EDC-7 will feature two innovations that help agencies grow an inclusive workforce. These innovations will provide a new, more effective, way to implement the disadvantaged business enterprise (DBE) program for design-build projects and help agencies expand their highway construction workforce.
Rethinking DBE for Design Build
The Disadvantaged Business Enterprise (DBE) program ensures that federally assisted contracting opportunities for highway, transit, and aviation projects are made available for small businesses owned and controlled by socially and economically disadvantaged individuals. Administration of the program, as regulated by 49 CFR Part 26, has traditionally been applied to design-bid-build project delivery, but increasingly, agencies are using alternative project delivery contracting methods, such as design-build (DB), to improve efficient delivery.
DB is a popular alternative contracting method where the project sponsor contracts with the most qualified team to both design and build the project. DB contracting is used frequently on larger, complex highway and bridge projects. Unlike design-bid-build project delivery, in the DB model, the project is not fully designed, and details of available subcontracting opportunities are not yet known prior to contract award. This creates a challenge for proposers to name specific firms for a specific cost in their DBE goal commitment plan. In some instances, proposers may submit documented good faith efforts instead of actual subcontracting commitments, thereby limiting opportunities for small, disadvantaged firms.
In response to this problem, a few States have begun using an open-ended performance plan (OEPP) as a commitment to meeting the DBE goal without including all named DBEs. An OEPP is a modified DBE commitment plan that allows the proposer to list anticipated work types for planned DBE participation throughout the life of the project supported by a schedule for when actual DBE subcontracting will come to fruition. This type of plan, specifically for DB contracting, serves as a roadmap detailing how the DBE goal will be achieved. The project sponsor then monitors the OEPP throughout the project to ensure the design bidder is following the schedule and soliciting DBEs to perform the anticipated work types. The OEPP is flexible, however; changes to the plan, as agreed by the project sponsor and the DB team, are likely since opportunities for DBEs should align with the fluid and dynamic conditions of a DB project.
To support the adoption and implementation of OEPPs FHWA is offering a toolkit with templates, sample language for proposals and contracts, oversight and monitoring examples, case studies, and training materials.
The methods and tools promoted by this innovation for DB projects can offer greater opportunities for DBEs, flexibility in how the DB teams will achieve the goal, reduction in risk to comply with DBE program requirements, and efficiency in oversight for project sponsors by reducing resource-intensive good faith efforts reviews and other associated administrative actions.
Stay up-to-date on Rethinking DBE for Design Build. Subscribe to DBE e-News to receive updates on webinars, case studies, videos, and more. To learn more about Rethinking DBE for Design Build, please contact Christine Thorkildsen, Martha Kenley, or Eric Ross, FHWA Office of Civil Rights.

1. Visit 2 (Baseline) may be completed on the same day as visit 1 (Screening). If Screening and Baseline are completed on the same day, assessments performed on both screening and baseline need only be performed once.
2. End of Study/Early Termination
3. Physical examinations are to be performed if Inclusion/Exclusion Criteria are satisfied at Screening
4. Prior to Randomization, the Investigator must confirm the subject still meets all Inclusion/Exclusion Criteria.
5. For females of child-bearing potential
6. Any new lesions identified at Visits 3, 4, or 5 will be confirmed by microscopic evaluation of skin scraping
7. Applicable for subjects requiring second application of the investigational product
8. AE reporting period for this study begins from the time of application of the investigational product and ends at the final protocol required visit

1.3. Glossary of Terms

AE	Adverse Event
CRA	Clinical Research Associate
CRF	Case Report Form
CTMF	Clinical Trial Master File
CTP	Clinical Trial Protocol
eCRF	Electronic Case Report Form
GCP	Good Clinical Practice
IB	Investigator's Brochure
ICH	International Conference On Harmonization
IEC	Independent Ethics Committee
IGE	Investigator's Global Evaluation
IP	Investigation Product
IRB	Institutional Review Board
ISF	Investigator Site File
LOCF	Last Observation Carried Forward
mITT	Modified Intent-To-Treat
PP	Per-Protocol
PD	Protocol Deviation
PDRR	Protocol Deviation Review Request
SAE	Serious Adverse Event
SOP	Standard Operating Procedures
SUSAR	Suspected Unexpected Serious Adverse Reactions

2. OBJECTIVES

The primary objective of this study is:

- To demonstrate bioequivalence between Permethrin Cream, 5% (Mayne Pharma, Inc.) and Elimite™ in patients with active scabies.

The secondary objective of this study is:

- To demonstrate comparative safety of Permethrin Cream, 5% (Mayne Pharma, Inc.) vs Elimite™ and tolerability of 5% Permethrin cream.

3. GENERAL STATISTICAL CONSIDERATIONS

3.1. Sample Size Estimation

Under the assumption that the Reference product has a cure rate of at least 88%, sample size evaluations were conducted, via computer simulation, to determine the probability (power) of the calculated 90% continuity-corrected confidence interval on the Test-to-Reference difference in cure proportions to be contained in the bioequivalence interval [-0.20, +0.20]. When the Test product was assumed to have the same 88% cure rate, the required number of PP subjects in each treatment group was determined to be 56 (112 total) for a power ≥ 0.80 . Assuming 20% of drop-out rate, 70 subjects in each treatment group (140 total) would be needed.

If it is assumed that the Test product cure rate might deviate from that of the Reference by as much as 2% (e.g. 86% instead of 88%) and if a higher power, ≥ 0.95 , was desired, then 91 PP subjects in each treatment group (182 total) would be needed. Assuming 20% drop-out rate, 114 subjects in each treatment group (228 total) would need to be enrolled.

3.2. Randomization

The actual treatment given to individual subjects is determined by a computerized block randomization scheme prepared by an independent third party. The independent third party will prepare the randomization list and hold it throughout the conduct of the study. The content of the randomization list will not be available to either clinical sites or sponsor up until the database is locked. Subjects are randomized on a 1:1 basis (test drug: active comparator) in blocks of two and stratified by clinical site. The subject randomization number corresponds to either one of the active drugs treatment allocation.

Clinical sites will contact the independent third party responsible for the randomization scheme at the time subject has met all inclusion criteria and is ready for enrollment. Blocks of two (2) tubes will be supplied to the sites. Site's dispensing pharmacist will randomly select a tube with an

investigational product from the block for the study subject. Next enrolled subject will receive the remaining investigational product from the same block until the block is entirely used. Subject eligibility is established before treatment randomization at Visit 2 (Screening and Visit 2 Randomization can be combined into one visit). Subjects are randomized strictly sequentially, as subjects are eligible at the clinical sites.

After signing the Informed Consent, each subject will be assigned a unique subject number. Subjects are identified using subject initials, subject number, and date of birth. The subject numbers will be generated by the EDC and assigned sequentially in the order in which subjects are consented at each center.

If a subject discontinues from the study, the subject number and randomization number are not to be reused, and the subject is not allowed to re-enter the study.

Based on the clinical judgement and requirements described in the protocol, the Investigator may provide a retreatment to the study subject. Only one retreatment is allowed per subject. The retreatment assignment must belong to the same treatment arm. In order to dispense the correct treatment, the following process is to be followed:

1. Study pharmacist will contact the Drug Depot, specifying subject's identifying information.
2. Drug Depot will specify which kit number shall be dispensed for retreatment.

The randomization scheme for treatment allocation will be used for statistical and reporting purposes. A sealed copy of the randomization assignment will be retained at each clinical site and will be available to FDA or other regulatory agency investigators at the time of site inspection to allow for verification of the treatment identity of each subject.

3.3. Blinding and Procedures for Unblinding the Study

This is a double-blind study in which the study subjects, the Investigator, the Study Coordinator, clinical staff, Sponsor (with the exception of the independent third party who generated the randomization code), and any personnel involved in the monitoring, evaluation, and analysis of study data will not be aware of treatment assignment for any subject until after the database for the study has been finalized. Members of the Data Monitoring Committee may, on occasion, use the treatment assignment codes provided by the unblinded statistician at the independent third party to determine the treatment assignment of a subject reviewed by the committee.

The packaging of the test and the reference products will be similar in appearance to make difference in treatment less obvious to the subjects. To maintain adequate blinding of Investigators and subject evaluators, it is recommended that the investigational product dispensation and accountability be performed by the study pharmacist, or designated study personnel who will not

Strategic Workforce Development
The demand for highway construction, maintenance, and operations workers is growing while industry is experiencing a revolution of emerging technologies that will require new skills. To attract and retain workers in the contractors’ workforce, new resources are available to help State, local, and tribal communities compete with other industries and demonstrate the value of a career in transportation. Increasing the highway construction workforce can help communities thrive while solving one of today’s most persistent national transportation problems and offers an opportunity to recruit underrepresented groups, including minorities and women, to jobs that can change their lives.
According to a 2021 national survey by the Associated General Contractors of America (AGC), 89 percent of construction firms reported difficulty finding qualified workers and the U.S. Bureau of Labor Statistics estimates that construction occupations are projected to grow 4 percent from 2021 to 2031.
FHWA partnered with the American Association of State Highway and Transportation Officials, AGC, the American Road & Transportation Builders Association, and the U.S. Department of Labor’s Employment and Training Administration to bring together various parties interested in workforce development in the highway construction field. One result of this partnership is a highway construction workforce development playbook called “Identify, Train, Place.” This playbook helps State, local, and tribal communities identify, train, and place workers in the contractor workforce to meet resource needs to deliver highway construction projects. The playbook includes simple, repeatable “plays” that departments of transportation (DOTs), workforce development boards, community colleges, non-profits, and contractors can use. The plays reflect solutions to workforce development challenges and are customizable to local needs. Additionally, with its workforce partners, FHWA developed a comprehensive toolkit, with factsheets, profiles, case studies, and marketing materials.
Stay up to date on Strategic Workforce Development (SWD) and subscribe to SWD e-news. To learn more about SWD, please contact Chrisy Currier or Joe Conway, FHWA Office of Innovative Program Delivery Center for Transportation Workforce Development.